- The Old Man and the Sea by Ernest Hemingway (1952) – What it means to be a man.
- Fahrenheit 451 by Ray Bradbury* (1953) – The reason to keep reading.
- Childhood’s End by Arthur C. Clarke* (1953) – An altogether different vision of what humanity may become.
- Lord of the Flies by William Golding (1954) – How quickly we revert to barbarism.
- A Good Man Is Hard to Find by Flannery O’Connor (1955) – What is meant by Southern gothic and an unflinching picture of the twentieth-century South.
- To Kill a Mockingbird by Harper Lee (1960) – To further grasp our shameful American history, as seen through the eyes of a child.
- A Canticle for Leibowitz by Walter M. Miller, Jr. (1960) – Can we overcome our impulse to destroy ourselves?
- Catch-22 by Joseph Heller (1961) – War is not only hell, it’s stupid.
- One Flew Over the Cuckoo’s Nest by Ken Kesey (1962) – How the systems we create imprison us.
- We Have Always Lived in the Castle by Shirley Jackson* (1962) – No one messes with your head better.
- Dune by Frank Herbert (1965) – Still-relevant political commentary in the guise of a terrific space opera.
- Rosemary’s Baby by Ira Levin (1967) – A study of paranoia that ushered in a new golden age of horror.
- The Left Hand of Darkness by Ursula K. Le Guin* (1969) – An alien culture sheds light on our assumptions about gender.
- Slaughterhouse-Five by Kurt Vonnegut* (1969) – A treatise in how to die. So it goes.
- The Shining by Stephen King* (1977) – The perfect haunted house novel.
- The Hitchhiker’s Guide to the Galaxy by Douglas Adams (1979) – Humor often leads to truth.
- The Color Purple by Alice Walker (1982) – The lives of black women.
- Neuromancer by William Gibson (1984) – The formative sci-fi novel for the digital age.
- Lonesome Dove by Larry McMurtry (1985) – The definitive novel of the American West.
- The Handmaid’s Tale by Margaret Atwood* (1985) – A frightening allegory for the never-ending oppression of women.
- Speaker for the Dead by Orson Scott Card (1986) – How can we truly understand the alien other?
- The Joy Luck Club by Amy Tan (1989) – The immigrant’s story, the lives of Asian American women.
- The Things They Carried by Tim O’Brien (1990) – War is not only stupid, it’s hell.
- The Secret History by Donna Tartt (1992) – The darkness inside us, what we are capable of.
- Bastard Out of Carolina by Dorothy Allison (1992) – The modern South–it hasn’t changed much.
- Parable of the Sower by Octavia Butler* (1993) – A dark vision of a future that could already be happening
- The Shipping News by Annie Proulx (1993) – What it means to form a family.
- The Poisonwood Bible by Barbara Kingsolver (1998) – How the West has decimated Africa.
- The Hours by Michael Cunningham* (1998) – Women’s lives and how books shape who we are.
- Middlesex by Jeffrey Eugenides (2002) – How we determine our identity.
- Cloud Atlas by David Mitchell* (2004) – Life is only a story after all.
- Never Let Me Go by Kazuo Ishiguro* (2005) – Why do we accept without questioning our destinies as they are told to us?
- No Country for Old Men by Cormac McCarthy* (2005) – How the American West has changed.
- Sharp Objects by Gillian Flynn (2006) – A darker look into women’s lives.
- The Brief Wondrous Life of Oscar Wao by Junot Díaz (2007) – The curse of family and history.
*These starred authors are exceptionally great. I encourage you to read many more of their works.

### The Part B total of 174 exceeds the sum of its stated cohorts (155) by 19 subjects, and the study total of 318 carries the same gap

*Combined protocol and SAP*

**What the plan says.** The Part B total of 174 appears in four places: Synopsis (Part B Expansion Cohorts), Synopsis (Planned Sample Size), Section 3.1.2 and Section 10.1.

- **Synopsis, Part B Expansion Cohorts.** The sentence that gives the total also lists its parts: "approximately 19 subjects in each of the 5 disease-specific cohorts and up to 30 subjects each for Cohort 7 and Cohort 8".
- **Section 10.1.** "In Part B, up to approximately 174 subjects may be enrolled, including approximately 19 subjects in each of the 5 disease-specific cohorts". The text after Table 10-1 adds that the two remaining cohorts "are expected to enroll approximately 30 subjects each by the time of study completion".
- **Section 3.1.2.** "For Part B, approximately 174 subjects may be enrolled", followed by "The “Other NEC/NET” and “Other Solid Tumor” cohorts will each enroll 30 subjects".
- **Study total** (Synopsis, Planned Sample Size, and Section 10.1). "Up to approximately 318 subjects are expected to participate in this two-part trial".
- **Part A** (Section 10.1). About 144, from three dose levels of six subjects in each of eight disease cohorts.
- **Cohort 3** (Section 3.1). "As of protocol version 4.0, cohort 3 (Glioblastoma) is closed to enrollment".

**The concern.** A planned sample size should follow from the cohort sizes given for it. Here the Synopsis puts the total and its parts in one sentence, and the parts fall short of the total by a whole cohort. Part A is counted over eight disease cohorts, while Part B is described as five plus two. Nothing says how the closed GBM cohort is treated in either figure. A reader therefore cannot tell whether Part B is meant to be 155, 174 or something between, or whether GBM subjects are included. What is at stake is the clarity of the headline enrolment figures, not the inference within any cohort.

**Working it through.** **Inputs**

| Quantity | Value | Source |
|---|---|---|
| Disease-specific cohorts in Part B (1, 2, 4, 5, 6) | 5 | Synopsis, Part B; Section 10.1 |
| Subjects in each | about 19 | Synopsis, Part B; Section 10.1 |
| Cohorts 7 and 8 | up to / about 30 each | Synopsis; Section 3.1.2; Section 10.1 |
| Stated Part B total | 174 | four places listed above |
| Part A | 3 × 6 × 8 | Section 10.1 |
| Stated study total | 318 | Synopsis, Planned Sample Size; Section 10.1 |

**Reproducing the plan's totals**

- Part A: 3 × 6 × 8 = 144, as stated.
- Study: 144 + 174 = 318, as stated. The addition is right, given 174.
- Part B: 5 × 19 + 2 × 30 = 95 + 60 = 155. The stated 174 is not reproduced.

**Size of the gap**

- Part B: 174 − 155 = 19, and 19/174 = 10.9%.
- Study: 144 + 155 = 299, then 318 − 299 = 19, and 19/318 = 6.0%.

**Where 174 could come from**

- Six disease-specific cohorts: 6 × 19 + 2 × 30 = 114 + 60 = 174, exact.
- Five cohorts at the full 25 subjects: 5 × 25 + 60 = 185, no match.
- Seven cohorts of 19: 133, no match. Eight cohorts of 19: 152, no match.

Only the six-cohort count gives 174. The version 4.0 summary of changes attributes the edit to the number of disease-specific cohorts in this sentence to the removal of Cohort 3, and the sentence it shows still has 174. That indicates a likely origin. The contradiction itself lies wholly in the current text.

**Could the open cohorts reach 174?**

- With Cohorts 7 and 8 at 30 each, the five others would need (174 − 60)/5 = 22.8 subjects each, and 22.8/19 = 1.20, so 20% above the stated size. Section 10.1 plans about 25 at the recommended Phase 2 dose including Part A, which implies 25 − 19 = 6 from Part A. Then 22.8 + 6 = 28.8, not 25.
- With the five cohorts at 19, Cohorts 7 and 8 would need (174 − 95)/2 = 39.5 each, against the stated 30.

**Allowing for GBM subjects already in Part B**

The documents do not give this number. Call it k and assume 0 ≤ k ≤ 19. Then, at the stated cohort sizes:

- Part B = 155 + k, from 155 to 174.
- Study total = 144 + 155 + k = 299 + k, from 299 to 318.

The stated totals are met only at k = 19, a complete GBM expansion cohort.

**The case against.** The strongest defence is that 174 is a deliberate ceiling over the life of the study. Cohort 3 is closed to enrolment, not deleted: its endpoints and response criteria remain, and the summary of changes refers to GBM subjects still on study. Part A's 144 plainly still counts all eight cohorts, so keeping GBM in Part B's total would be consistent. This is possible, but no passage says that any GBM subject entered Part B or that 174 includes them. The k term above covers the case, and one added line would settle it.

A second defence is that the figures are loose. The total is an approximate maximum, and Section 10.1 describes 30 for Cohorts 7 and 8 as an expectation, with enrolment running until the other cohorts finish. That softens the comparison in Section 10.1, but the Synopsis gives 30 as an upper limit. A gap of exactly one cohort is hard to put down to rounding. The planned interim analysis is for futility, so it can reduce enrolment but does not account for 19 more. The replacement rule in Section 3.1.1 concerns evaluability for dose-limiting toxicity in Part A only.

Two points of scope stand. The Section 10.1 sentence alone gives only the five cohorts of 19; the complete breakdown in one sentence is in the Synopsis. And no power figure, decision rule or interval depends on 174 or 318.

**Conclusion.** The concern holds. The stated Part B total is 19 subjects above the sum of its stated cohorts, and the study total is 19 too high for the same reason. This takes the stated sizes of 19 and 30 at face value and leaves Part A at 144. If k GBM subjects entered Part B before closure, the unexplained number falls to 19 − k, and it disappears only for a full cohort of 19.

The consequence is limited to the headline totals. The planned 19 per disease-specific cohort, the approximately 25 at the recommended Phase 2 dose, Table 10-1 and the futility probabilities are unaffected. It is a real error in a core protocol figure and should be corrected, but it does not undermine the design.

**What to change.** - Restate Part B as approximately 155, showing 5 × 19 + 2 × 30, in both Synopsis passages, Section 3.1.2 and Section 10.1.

This week I’m recommending The Expendable Man by Dorothy B. Hughes, a crime noir classic recently reissued by New York Review Books. A young doctor driving from California to a family wedding in Phoenix, Arizona, sees a teenage girl hitchhiking on a desert road and stops to pick her up, setting in motion a chain of events that will have him suspected of murder when her body turns up a few days later. The “expendable man” of the title refers, of course, to the protagonist, who becomes the wrong man conveniently accused of murder for reasons that the reader is not let in on until about fifty pages into the book.
I’m recommending a hidden classic this week: The Bloody Chamber by Angela Carter. Carter gives familiar fairy tales a feminist twist. The stories revolve around the theme of young women (and sometimes men) crossing the threshold into adulthood, generally through sexual experiences. Penguin has some beautiful editions, and this is one of them.
I usually like to get in the Halloween spirit by reading a scary book or two. This year, my top pick is NOS4A2 by Joe Hill. If you like Stephen King, you’ll love this book by his son. Not only does it read like King, but it reads like King at his absolute best–one of those great big books that takes you by the throat and forces you to race through the pages just to find out what happens. NOS4A2 has a Christmas theme, so this one will keep you chilled all through the holidays.
Alternatively, you may go for a classic read this Halloween. I just finished The House on the Borderland by William Hope Hodgson, a short surreal piece that inspired Lovecraft. It’s got pig-people in it. Dracula, Frankenstein, The Legend of Sleepy Hollow and Edgar Allan Poe are also favorites this time of year. (Here’s my essay on Frankenstein as the first science fiction novel.)
For more Halloween reading ideas, here are my picks for the top 10 scariest books of all time:
- The Shining by Stephen King
- It by Stephen King
- Something Wicked This Way Comes by Ray Bradbury
- The Haunting of Hill House by Shirley Jackson
- The War of the Worlds by H.G. Wells
- The Day of the Triffids by John Wyndham
- Rosemary’s Baby by Ira Levin
- Heart-Shaped Box by Joe Hill
- World War Z by Max Brooks
- The Ruins by Scott Smith
What is the scariest book you’ve read?